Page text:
GlaxoSmithKline’s (LON:GSK) closed triple FF/UMEC/VI combination carries dampened enthusiasm for use in chronic obstructive pulmonary disease (COPD)with questionable risk/benefit profile of the inhaled corticosteroid (ICS), experts said.
The closed triple is a once-daily inhaler with an inhaled corticosteroid (ICS)/long acting muscarinic antagonist (LAMA)/ long acting beta agonist (LABA) combination of GSK’s Flovent (fluticasone), Incruse (umeclidinium) and vilanterol, respectively.
Interviewed experts said the field had moved beyond using ICS as a part of combinations with LABAs or by themselves due to a perceived lack of benefit coupled to pneumonia risk, and LABA/LAMA combinations are the preference. This has reined in the assumption that triple LABA/LAMA/ICS combinations would be the go-to effective choice for all COPD patients, they added.
While experts said COPD patients with a history of multiple exacerbations could still benefit from an ICS being a part of a triple therapy, the availability of FF/UMEC/VI could spur indiscriminate usage among all COPD patients. This would especially be an issue among non-specialists or general practitioners who may not conduct routine lung function spirometry tests to confirm a COPD diagnosis to appropriately select medications.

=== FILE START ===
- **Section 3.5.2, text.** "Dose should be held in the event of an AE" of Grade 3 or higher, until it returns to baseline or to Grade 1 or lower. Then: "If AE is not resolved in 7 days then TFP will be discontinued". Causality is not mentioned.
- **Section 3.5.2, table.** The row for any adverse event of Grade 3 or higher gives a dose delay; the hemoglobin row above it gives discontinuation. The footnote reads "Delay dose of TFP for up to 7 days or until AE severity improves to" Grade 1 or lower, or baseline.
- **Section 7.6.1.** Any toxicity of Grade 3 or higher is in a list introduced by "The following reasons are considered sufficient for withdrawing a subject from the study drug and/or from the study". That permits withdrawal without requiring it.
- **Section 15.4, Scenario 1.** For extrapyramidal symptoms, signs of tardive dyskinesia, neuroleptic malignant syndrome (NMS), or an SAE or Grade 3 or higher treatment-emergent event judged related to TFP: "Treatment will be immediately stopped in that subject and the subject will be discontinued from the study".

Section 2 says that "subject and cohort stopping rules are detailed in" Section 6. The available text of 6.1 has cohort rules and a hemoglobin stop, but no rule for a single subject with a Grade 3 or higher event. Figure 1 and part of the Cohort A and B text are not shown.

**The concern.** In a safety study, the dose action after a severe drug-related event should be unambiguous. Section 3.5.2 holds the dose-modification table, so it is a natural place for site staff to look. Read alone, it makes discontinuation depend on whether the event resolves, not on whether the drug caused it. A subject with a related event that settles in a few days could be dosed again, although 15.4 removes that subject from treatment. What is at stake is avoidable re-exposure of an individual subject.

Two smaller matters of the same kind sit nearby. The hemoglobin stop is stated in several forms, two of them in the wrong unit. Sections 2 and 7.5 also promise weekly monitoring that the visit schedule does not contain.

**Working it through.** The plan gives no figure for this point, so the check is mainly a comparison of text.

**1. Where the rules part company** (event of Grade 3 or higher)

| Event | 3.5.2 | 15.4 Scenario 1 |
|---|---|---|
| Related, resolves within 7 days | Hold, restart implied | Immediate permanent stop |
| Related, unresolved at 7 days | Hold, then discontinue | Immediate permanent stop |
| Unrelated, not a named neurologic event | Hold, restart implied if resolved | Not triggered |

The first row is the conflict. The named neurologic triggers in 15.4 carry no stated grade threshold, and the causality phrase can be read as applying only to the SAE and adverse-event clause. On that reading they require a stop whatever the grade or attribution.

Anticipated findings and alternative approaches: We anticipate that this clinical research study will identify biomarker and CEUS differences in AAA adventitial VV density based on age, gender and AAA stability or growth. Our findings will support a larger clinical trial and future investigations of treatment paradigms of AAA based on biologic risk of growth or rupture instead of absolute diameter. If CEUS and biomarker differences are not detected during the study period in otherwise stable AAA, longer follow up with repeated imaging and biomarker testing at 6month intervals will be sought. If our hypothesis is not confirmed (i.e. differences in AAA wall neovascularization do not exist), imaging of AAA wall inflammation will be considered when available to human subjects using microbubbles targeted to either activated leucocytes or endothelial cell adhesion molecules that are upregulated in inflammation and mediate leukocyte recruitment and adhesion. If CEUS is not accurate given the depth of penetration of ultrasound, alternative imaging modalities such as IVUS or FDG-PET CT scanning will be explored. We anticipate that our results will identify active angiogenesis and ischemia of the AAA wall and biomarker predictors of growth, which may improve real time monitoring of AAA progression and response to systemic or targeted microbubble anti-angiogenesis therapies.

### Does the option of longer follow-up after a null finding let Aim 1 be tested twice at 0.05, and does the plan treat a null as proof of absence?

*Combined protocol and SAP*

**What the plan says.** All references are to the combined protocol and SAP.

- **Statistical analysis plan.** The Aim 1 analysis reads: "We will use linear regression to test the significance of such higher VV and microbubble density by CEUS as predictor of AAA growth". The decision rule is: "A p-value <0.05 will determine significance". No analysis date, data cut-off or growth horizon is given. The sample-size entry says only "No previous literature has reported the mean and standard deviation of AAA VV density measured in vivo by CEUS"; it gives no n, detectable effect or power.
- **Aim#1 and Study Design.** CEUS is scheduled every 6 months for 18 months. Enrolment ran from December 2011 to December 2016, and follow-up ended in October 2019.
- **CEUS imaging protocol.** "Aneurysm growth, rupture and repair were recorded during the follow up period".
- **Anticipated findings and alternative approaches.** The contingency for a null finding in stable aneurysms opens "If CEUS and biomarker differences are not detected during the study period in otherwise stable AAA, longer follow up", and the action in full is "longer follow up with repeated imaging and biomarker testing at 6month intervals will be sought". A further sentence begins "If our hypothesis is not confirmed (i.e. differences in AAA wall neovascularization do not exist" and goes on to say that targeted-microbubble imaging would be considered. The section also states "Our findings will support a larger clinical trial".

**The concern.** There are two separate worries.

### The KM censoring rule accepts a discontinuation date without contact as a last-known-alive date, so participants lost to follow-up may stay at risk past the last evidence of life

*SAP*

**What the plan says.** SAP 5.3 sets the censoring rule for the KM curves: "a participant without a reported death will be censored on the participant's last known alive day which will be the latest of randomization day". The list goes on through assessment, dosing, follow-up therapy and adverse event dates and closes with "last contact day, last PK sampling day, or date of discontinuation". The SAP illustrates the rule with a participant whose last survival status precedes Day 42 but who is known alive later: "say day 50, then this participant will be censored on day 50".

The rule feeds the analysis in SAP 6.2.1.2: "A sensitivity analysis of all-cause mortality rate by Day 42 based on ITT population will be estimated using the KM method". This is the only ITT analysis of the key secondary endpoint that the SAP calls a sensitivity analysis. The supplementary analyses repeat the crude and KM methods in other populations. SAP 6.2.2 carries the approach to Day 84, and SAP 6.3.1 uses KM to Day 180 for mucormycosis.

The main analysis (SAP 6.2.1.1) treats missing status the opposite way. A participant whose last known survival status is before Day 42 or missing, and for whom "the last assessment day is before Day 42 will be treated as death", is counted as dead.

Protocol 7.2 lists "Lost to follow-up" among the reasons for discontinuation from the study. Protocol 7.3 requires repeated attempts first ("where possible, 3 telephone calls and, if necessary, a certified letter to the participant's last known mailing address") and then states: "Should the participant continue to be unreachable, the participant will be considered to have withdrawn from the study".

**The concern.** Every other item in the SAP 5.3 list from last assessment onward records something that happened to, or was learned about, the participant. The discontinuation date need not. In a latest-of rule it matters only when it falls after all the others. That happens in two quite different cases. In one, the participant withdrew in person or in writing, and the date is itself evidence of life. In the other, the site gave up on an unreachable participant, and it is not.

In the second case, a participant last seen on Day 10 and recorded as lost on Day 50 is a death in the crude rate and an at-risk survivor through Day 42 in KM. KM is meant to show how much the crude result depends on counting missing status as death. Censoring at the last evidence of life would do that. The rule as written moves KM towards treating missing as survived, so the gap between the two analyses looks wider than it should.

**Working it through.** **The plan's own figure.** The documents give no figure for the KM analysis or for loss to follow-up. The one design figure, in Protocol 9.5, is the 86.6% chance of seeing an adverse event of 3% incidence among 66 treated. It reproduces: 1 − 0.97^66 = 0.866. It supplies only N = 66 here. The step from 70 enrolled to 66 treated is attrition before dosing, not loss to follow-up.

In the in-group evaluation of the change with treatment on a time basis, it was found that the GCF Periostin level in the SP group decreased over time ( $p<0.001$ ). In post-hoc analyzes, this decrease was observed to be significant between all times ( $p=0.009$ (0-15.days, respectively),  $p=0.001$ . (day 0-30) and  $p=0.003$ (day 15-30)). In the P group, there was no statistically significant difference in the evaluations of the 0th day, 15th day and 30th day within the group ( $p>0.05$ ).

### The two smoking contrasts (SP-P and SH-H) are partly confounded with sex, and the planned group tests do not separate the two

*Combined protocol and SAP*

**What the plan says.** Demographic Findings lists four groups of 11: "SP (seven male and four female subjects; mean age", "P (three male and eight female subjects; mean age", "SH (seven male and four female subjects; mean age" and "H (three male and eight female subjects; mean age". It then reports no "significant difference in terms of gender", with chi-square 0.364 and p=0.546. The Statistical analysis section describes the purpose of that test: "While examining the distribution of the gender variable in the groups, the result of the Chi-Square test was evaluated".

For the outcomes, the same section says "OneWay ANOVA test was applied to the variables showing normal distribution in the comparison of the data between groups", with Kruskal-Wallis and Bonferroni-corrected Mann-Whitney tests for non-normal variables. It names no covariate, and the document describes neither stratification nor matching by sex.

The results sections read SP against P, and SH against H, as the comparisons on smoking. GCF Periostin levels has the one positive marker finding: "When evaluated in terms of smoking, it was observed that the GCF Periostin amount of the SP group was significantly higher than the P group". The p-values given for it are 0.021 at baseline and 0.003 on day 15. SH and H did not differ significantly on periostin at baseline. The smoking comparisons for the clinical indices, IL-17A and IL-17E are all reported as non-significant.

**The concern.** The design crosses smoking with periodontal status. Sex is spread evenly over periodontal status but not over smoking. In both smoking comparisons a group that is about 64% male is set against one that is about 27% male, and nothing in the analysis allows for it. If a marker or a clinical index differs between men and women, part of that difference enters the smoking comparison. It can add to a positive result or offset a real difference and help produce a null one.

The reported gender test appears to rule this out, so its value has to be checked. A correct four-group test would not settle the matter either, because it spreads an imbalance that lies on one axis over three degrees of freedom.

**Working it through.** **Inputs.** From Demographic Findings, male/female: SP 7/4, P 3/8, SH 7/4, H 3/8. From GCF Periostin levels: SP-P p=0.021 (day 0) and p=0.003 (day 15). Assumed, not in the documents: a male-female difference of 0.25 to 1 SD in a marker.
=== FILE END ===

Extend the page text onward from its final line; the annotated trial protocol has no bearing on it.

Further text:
GSK filed for a US approval of the closed triple combo in November 2016, and analysts expect an approval in 2H17. This news service reported on 29 March that GSK’s closed triple is likely to be approved and find broad acceptance among patients already on an open triple therapy -- a LABA/ICS combination and a LAMA in two separate inhalers -- and ease of use and better compliance would spur uptake.
While the market remains positive on approval, some are mixed on uptake prospects due to a competitive field and slow uptake with dual combinations in the past. Analysts have predicted peak sales for the closed triple to be USD 2bn by 2028.